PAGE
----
2. They are. If you are just caught out. For example if there was a really professional scam going about that looked authentic and many people got caught out then they would probably reimburse you. Remember there is a huge amount of competition for online banking and being tight on these matters could hurt them wrt their competition. Besides the bank should have signed up to the UK banking code which says that if lose money as a result of fraud (and you weren't completely stupid) then you should have your money refunded.
3. What if they go broke? I guess its possible that a huge scam, could hit a bank hard in two ways. First lots of money gets stolen and then the bank collapses in the resulting publicity shambles. Most banks would be under written, sort of insured, but small prviate customers would be at the bottom of the queue for payouts behind other big banks and businesses. This is quite unlikely to happen though.
How to minimize any risk when Banking Online
1. Don't have an online account. Not easy in today's overwhelmingly fast, high tech world. Banks want you to access your account only online as it costs them less in administration costs (notably because they can have less branches and personnel about 1/20th of the staff per customer).
2. Do not, under any circumstances respond to an email from your bank asking you to either send or enter your account details at some web site. Mostly they are incredibly amateurish looking emails. The most effort usually goes in to getting a web site URL that looks like it might vaguely have something to do with a bank. We used to get loads of these to our webmaster address (an address that all web sites must have), the thing is I didn't even have a bank account with any of them - so I suspected they were fake! This is called 'phising' and a good site on the latest scams can be found here. Keep youself reasonably up to date with what people are trying on.
3. Check your computer for spyware and adware. These are little programs that can monitor your PC and internet use, doing things from as innocent as checking how often you visit a web site to watching your keyboard use for likely passwords and pin numbers! I use Spybot and Ad-Aware, both have free versions (and you need both)
4. Get yourself a decent Firewall. This is, most commonly, a piece of software that legitimately monitors your internet connection. If anything tries to access your PC from the outside or more worryingly any unauthorized software tries to send information out it should tell you and ask you whether it needs blocking. They can be set up for all levels of expertise, from no intervention (i.e. probably only programs like Internet Explorer, Netscape and Outlook allowed to send out) to 'expert' mode where you can still use P2P software like Kazaa and Edonkey. If you only access the internet for browsing and email then leave the software on its highest security setting.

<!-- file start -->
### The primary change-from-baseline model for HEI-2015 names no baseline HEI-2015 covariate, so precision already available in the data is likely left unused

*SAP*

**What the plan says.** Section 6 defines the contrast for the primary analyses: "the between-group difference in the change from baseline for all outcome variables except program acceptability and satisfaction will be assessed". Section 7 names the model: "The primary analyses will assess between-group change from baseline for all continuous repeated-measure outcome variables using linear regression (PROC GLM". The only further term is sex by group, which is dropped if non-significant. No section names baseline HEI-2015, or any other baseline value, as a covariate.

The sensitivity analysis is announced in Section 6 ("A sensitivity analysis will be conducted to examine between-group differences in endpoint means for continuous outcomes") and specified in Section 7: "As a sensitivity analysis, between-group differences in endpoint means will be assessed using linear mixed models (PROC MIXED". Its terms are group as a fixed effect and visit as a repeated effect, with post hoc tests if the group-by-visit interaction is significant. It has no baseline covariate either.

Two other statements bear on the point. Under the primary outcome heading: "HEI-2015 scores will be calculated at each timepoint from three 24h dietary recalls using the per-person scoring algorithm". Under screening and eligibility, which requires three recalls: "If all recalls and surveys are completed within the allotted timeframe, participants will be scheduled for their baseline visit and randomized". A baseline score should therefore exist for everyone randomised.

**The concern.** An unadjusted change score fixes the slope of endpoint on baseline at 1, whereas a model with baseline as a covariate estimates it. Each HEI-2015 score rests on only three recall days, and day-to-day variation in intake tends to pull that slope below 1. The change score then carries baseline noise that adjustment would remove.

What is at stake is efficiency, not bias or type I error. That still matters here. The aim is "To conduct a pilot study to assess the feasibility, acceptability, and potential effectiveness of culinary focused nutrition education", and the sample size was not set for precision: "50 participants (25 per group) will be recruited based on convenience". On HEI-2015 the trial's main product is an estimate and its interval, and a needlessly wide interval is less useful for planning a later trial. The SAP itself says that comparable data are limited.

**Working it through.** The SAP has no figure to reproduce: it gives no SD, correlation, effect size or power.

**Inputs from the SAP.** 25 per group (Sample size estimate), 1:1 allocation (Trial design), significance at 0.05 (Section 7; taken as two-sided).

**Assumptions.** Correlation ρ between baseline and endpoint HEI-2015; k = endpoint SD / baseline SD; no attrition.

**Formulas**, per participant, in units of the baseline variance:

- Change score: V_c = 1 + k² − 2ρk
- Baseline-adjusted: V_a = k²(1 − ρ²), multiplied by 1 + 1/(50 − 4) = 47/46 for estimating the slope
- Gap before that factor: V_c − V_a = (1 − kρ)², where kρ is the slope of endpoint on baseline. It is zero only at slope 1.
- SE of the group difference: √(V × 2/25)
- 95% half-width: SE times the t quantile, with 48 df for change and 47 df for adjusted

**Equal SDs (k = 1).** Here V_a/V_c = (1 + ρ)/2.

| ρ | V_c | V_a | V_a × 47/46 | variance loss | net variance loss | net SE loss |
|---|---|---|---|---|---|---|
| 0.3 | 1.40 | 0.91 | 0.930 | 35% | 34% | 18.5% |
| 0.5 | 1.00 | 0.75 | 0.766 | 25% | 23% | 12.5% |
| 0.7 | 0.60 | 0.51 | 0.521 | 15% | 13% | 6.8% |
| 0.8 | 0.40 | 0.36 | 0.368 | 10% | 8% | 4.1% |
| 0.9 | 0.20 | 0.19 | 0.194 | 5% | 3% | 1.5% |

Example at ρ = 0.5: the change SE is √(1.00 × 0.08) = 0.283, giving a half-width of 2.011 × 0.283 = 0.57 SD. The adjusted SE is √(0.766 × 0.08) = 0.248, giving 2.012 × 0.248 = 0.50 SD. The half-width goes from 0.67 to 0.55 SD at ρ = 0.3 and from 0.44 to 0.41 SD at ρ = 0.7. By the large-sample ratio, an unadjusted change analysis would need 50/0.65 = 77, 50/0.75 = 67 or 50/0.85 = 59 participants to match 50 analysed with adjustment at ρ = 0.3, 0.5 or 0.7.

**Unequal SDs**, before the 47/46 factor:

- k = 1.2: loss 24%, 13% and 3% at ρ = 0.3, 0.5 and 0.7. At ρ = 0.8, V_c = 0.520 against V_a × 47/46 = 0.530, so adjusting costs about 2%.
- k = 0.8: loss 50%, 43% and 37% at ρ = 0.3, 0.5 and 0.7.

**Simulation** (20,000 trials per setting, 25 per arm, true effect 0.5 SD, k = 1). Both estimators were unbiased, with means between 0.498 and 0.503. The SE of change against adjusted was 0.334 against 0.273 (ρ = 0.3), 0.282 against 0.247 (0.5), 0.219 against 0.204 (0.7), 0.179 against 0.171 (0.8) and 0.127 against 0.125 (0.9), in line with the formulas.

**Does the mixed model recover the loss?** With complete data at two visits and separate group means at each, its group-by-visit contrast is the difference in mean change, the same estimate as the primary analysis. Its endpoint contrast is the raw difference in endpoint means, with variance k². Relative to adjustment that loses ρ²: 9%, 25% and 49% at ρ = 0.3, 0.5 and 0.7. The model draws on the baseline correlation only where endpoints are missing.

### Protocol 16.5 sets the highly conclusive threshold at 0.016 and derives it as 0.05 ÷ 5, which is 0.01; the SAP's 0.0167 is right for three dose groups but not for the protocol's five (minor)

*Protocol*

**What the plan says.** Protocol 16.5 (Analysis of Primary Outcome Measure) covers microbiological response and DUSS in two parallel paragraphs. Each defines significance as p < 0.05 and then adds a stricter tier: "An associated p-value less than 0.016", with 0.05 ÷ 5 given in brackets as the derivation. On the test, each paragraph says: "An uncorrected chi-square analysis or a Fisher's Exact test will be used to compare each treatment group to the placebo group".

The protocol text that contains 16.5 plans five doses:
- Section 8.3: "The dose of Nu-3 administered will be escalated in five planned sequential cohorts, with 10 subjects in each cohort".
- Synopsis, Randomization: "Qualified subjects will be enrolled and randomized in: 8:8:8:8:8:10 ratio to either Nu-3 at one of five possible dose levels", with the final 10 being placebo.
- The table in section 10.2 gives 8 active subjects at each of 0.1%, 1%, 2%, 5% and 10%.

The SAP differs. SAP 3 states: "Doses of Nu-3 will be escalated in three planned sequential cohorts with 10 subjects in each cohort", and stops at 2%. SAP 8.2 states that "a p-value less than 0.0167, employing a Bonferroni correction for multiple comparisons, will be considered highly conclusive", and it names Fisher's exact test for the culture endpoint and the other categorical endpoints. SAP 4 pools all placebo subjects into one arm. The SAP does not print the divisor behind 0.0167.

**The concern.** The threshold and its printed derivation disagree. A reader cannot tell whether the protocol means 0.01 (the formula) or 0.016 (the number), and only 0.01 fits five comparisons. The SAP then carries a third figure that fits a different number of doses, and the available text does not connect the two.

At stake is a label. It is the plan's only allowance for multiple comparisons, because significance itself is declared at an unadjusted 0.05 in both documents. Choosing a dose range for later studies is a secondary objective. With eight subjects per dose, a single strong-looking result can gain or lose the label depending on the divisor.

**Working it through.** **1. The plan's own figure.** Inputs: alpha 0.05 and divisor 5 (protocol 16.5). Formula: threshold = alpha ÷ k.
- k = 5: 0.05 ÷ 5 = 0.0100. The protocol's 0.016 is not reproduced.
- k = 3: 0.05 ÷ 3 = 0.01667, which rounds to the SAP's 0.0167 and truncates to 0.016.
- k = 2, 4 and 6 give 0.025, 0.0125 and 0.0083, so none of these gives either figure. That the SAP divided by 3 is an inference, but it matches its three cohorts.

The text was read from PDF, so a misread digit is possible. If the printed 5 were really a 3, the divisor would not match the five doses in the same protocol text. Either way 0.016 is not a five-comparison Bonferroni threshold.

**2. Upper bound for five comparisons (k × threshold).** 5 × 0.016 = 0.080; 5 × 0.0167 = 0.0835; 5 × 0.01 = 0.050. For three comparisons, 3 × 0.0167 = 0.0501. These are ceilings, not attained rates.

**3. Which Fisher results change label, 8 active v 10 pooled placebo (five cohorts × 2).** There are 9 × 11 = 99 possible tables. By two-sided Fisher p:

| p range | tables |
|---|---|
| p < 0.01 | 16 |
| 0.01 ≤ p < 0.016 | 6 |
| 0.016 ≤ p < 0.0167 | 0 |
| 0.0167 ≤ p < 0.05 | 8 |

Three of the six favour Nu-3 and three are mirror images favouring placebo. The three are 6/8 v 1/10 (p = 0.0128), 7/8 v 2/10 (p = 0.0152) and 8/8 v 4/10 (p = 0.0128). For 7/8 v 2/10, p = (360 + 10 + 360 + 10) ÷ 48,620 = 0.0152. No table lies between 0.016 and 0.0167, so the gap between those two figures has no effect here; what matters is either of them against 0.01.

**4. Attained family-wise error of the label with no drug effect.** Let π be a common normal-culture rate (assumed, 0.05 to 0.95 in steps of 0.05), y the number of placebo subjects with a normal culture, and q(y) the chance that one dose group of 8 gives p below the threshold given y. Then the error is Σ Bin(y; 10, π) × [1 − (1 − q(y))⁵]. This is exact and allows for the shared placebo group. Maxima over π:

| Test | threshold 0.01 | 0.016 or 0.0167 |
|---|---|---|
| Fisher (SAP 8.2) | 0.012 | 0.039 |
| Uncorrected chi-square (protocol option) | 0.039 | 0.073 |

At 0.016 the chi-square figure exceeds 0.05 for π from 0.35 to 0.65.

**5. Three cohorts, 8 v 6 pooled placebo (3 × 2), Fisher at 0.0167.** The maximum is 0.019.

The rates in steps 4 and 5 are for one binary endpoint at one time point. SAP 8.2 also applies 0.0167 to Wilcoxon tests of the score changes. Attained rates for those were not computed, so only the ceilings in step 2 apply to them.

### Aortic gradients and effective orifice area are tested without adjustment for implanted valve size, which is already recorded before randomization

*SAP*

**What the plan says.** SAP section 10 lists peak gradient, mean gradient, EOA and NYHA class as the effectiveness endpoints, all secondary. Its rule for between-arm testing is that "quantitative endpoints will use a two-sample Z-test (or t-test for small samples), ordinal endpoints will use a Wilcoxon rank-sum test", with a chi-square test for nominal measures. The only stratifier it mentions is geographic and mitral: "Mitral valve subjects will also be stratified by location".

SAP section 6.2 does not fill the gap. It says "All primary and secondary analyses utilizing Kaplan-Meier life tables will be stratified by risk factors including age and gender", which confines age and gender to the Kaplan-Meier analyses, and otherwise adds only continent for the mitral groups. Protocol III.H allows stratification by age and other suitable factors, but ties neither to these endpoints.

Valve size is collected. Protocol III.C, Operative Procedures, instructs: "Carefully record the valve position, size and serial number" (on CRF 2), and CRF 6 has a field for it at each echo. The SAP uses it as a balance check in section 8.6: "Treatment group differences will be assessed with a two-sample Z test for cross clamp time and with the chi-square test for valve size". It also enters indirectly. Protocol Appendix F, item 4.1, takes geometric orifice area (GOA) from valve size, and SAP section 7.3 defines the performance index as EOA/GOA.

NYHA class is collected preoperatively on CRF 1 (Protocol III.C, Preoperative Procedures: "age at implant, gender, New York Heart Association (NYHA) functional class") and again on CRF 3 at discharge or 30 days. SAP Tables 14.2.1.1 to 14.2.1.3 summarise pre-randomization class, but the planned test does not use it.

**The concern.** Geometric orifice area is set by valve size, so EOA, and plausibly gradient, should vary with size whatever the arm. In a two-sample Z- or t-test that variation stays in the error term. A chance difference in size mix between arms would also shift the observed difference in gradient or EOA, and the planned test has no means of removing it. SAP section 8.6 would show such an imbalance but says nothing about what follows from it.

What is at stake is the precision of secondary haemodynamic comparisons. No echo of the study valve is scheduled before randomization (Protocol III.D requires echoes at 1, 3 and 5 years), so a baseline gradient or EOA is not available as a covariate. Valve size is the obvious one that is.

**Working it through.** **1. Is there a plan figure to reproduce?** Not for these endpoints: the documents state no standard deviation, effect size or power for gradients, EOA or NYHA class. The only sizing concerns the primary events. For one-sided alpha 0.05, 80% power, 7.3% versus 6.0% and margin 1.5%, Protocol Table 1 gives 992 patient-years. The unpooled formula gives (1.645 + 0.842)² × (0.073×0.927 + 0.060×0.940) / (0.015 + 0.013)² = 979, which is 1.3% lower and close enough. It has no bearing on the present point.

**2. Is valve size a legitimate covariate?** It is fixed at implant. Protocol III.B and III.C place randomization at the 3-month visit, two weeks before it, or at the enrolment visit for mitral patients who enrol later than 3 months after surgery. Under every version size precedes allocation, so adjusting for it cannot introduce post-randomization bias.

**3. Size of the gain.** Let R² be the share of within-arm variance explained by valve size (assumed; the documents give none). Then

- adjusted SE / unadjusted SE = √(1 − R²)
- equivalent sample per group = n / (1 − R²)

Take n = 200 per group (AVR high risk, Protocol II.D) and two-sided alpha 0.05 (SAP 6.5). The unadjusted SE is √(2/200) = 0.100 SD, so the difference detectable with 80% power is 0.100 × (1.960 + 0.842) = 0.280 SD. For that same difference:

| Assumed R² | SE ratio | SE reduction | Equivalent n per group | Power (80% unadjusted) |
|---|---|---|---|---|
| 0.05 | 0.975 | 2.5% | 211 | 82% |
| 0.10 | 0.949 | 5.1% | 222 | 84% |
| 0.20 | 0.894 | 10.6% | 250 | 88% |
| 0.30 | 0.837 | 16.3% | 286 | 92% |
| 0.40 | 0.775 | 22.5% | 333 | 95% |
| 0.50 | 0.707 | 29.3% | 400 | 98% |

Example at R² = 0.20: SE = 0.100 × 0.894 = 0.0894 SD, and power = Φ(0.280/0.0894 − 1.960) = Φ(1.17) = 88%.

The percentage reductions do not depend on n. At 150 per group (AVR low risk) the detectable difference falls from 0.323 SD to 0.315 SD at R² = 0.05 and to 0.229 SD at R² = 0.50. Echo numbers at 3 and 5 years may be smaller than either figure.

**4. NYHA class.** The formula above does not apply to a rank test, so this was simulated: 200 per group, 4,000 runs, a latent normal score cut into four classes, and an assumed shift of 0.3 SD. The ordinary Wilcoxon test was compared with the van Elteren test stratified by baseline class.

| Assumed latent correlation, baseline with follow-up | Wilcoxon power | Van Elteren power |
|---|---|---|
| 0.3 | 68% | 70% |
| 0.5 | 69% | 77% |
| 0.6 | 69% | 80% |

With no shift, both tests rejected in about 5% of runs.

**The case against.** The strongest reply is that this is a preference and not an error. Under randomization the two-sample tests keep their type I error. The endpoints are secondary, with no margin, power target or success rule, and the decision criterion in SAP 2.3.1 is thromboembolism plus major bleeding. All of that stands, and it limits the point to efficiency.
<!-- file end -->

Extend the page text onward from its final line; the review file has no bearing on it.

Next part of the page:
5. Get some Anti-virus software. Another way for unathorised software to get onto your system is for you to open attachments to emails or download dodgy files. A firewall should pick up them when they try and access the internet, but better safe than sorry, as good anti-virus software, with regular updates will stop them installing on your system in the first place.
6. The 'Do you want Windows to remember this password for you' feature is very useful if you are using your own PC in your own living room or study and you know and trust others that may use it. Remember this feature means that anyone using your windows login account could access your secure site details, via that drop down username and password with one or two clicks of the mouse. So, if you are allowed to use your PC at work for personal use don't let Amazon set up 'one-click' buying and don't check your online banking details there either.
7. Don't use unknown PC's, e.g. at an internet cafe' or the library to access secure details. Its no good having all the software and precautions at home on your PC when you give away your details whilst having a coffee at some high street access point. Also watch out for people looking over your shoulder or watching your hand movements when typing. They could be logging your details.
8. Don't use the word 'password' as your password. A huge number of people do, nearly half. Likewise using your date of birth or surname are common guesses that hackers can make.
So is online banking safe?
It's as safe or safer than paying your bill at a restaurant. Yes there can be problems and unscrupulous persons will continue to prey upon naive users but its convenient, quick and the banks are taking more and more precautions to prevent repeats of attacks like Cahoot happening.
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"This is all useful advice. Are there any banks that use services like SecurID where the customer has an electronic card with a series of numbers that changes every minute using an algorithm?"